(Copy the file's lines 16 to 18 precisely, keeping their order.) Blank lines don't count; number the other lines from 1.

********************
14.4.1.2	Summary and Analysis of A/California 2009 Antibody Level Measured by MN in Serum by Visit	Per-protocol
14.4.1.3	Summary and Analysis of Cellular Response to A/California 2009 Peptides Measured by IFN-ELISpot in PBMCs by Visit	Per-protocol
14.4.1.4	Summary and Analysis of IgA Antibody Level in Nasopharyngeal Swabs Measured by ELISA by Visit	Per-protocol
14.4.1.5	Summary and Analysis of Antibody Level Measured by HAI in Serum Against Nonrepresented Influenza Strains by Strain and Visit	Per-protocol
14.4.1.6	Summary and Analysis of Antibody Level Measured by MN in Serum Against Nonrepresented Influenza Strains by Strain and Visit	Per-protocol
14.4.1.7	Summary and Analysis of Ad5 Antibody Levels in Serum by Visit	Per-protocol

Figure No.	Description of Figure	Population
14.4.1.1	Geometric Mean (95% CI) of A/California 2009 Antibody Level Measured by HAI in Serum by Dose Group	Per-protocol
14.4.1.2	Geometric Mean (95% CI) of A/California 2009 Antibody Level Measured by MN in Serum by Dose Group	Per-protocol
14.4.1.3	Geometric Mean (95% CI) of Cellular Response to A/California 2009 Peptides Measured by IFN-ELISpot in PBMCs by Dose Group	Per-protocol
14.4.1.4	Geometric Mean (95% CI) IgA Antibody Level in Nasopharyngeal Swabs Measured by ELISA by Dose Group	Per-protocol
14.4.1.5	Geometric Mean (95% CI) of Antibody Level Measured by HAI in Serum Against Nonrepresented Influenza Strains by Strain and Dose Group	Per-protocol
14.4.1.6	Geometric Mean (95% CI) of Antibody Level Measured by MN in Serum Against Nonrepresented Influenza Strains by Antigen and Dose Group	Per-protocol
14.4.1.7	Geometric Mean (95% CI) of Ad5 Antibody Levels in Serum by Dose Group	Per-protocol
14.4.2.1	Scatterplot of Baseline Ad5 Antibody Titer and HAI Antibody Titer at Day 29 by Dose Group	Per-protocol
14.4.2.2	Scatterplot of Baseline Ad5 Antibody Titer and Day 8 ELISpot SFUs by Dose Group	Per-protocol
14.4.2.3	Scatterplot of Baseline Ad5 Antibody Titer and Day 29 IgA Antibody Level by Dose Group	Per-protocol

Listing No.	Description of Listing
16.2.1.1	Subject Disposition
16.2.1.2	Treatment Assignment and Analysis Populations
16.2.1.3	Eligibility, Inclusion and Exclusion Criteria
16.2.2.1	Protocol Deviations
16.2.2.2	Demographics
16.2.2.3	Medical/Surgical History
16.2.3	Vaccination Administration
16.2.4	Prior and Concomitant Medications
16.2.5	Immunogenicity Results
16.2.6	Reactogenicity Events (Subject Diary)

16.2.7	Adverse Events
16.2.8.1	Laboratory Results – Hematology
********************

14.4.2.2	Scatterplot of Baseline Ad5 Antibody Titer and Day 8 ELISpot SFUs by Dose Group	Per-protocol
14.4.2.3	Scatterplot of Baseline Ad5 Antibody Titer and Day 29 IgA Antibody Level by Dose Group	Per-protocol

Listing No.	Description of Listing